The house style is accordingly generous and rich, the tirage taking place over a minimum of four years in the 100 year-old cellars, dug 36 feet under the property. The champagnes are colourful and rich, voluptuous and honied, yet always finely balanced and pleasingly textured.

Bara’s Rosé is "a cornucopia of delight, its redcurrant and rosehip core energised by the addition of 12% of Pinot Noir from Bouzy, its balletic mid-palate bursting with joie de vivre and exhorting the drinker to the highest possible spirits.  With 2008 as its base year and plenty of Reserve Wine adding complexity, this is a broad-shouldered, vinous Champagne with a lively mousse and no lack of focus on the finish."   Simon Field MW, Wine Buyer BBR

2005 Bouchard Père et Fils Savigny-lès-Beaune 1er Cru Les Lavières
Les Lavieres is a Premier Cru climat of the Savigny-les-Beaune appellation in the Cote de Beaune sub-region of Burgundy.
Savigny-les-Beaune Premier Cru wines are those produced under the strictest conditions of the Savigny-les-Beaune appellation, from grapes grown within officially classified Premier Cru vineyards. Les Lavieres is located east of Savigny-les-Beaune village, where the Rhoin Valley widens out onto the plains between Beaune and Corton.

Deep ruby, darker in hue than many burgundies of this age, nose is smoky, earthy, with a hint of new oak, and pine/cedar notes, but little in the way of fruit. The palate however shows true pinot red fruit, with a hint of tannic dryness, but not intrusive, and lovely balance. Medium-length finish which is elegant, rounded, if not exactly silky. Good effort and drinking well.   Tanzer 87 - 89,  Jancis Robinson 17/20, Wine Enthusiast 92/100

2005 Nicolas Thienpont Chateau La Prade, Cotes de Francs, France
Cotes de Bordeaux Francs is the appellation title for Cotes de Bordeaux wines made specifically from three parishes of Saint-Cibard, Tayac and Francs at the very eastern edge of the Bordeaux wine region. They lie roughly eight miles (13km) north of the Dordogne river and are actually much closer to Bergerac than Bordeaux city itself. Nevertheless, the wines made here (both red and white, dry and sweet) are in the classic Bordeaux style and are produced from the classic grape varieties.

From a blend 80% Merlot and 20% Cabernet Franc, the aroma of this delicious wine is shows licorice, earth, jammy blackberries, dark cherry and a hint of vanilla. Moderate and somewhat astringent and persistent tannins which lead to a good finish.  Tanzer 87 - 90  Cellar Tracker 89 (from 34 notes).

"The finest La Prade I have ever tasted from proprietors Nicolas Thienpont and Thierry Valette, this 1,000-case blend of 80% Merlot and 20% Cabernet Franc easily competes wit the “big boys” of nearby St-Emilion. Dense purple-hued with a sweet perfume of black currants, cranberries, cherries, licorice, earth and subtle wood, it is an opulent, full-bodied, velvety- textured seriously concentrated effort with no hard edges." Robert Parker, The Wine Advocate (April 08)  91/100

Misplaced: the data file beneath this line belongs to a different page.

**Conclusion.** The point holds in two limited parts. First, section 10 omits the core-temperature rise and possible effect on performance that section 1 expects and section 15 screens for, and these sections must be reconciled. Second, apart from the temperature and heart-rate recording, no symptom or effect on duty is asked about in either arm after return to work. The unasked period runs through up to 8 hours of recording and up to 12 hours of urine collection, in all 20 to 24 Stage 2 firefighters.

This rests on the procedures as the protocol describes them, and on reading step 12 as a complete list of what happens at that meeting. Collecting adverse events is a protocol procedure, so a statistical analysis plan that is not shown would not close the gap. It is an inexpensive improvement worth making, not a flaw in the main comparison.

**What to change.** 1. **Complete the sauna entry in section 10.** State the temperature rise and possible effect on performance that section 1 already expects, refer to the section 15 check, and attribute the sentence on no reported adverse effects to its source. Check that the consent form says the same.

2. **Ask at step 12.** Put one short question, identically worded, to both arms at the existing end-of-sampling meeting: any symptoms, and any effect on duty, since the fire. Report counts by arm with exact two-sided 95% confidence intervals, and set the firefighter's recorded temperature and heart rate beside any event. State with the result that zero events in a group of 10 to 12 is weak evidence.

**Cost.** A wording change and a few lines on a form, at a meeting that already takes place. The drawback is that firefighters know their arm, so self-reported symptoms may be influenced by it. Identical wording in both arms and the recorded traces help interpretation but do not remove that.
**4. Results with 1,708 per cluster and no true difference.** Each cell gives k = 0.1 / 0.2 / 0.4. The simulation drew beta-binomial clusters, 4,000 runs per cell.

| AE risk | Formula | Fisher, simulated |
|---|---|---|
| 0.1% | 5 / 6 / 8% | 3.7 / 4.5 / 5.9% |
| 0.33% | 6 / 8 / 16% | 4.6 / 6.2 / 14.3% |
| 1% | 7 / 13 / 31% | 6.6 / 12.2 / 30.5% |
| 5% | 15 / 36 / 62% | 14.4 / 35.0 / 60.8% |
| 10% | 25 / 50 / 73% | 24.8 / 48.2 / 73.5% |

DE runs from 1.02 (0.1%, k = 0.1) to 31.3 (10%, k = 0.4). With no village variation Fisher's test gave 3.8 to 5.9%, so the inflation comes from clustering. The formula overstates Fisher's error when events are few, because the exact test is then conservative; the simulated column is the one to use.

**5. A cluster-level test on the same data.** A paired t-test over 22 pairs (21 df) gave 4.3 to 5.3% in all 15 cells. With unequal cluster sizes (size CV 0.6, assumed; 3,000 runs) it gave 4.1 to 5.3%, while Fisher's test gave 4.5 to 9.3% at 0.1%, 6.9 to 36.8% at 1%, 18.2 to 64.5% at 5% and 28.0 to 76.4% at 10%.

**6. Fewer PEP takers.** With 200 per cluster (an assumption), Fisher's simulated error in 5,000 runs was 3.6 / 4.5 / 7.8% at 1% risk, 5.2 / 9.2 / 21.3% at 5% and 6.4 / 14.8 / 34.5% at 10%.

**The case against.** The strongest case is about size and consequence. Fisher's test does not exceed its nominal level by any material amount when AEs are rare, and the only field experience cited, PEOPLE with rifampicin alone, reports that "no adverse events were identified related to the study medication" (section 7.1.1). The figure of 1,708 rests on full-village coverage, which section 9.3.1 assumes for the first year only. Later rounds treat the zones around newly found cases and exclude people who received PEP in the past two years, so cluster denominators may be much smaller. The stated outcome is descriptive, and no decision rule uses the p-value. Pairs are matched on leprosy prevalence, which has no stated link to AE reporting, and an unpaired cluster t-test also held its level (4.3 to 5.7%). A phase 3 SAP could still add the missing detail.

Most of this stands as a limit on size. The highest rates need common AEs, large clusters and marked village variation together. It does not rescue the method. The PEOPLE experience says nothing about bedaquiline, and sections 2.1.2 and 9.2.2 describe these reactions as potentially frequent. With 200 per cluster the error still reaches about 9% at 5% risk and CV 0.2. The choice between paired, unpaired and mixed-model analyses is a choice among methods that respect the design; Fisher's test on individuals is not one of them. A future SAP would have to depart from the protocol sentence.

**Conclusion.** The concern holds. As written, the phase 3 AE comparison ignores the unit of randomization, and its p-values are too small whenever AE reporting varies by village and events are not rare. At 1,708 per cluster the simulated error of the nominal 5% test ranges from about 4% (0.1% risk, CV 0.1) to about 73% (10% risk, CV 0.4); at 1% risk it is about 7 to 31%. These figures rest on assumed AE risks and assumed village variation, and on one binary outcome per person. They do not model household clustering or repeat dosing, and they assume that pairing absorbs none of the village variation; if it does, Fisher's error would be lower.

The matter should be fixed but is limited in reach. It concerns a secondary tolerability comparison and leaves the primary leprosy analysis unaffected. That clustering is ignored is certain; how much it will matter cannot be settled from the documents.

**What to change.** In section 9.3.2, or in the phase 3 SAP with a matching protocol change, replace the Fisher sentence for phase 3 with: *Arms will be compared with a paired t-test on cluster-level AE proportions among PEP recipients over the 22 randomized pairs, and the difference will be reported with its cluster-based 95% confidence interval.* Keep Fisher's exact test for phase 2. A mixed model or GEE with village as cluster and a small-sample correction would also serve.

"This classic, powerful, age-worthy claret should last for 10-15 years or more."    Robert Parker, Wine Advocate (May 06)

2005 Chateau Senejac, Haut-Medoc, France
Ch. Sénéjac is one of the better known Crus Bourgeois of the Haut-Médoc, located near to the vineyards of Margaux, just outside Parempuyre in the far south of the Haut-Médoc region. It is a historic estate of 150 hectares, of which only 38 are under vine, and the wine is a blend of Cabernet Sauvignon (60%), Merlot (25%) and Cabernet Franc (15%). It is matured in oak barriques (25% new) for 18 months. Recently the estate has changed hands and is now owned by Monsieur Rutsman.

This Cru Bourgeous is characterized by an almost black color deep in his younger years. A very expressive nose exhales the scents of black fruits and spices. In the mouth presents many Senejac scale and intensity whilst remaining smooth and civilized by the finesse of its tannins. This is a charming and distinguished wine to drink young for its fullness and fruit or even better let it age slowly to find the race of its terroir.  WS 90  "There's lots of grapey character, with blackberry and hints of smoky oak. Full-bodied, with lovely soft tannins and a long, caressing finish."  

Blackberry, tobacco and forest floor on the nose. Dry with dark fruit, earth and cedar on the palate. Strong tannic structure, acid a little high, tannins integrating which soften down the bottle. Toasty oak notes, anise and chocolate. Overall a good value and nice drinking wine with limited complexity and upside. Decanting helps.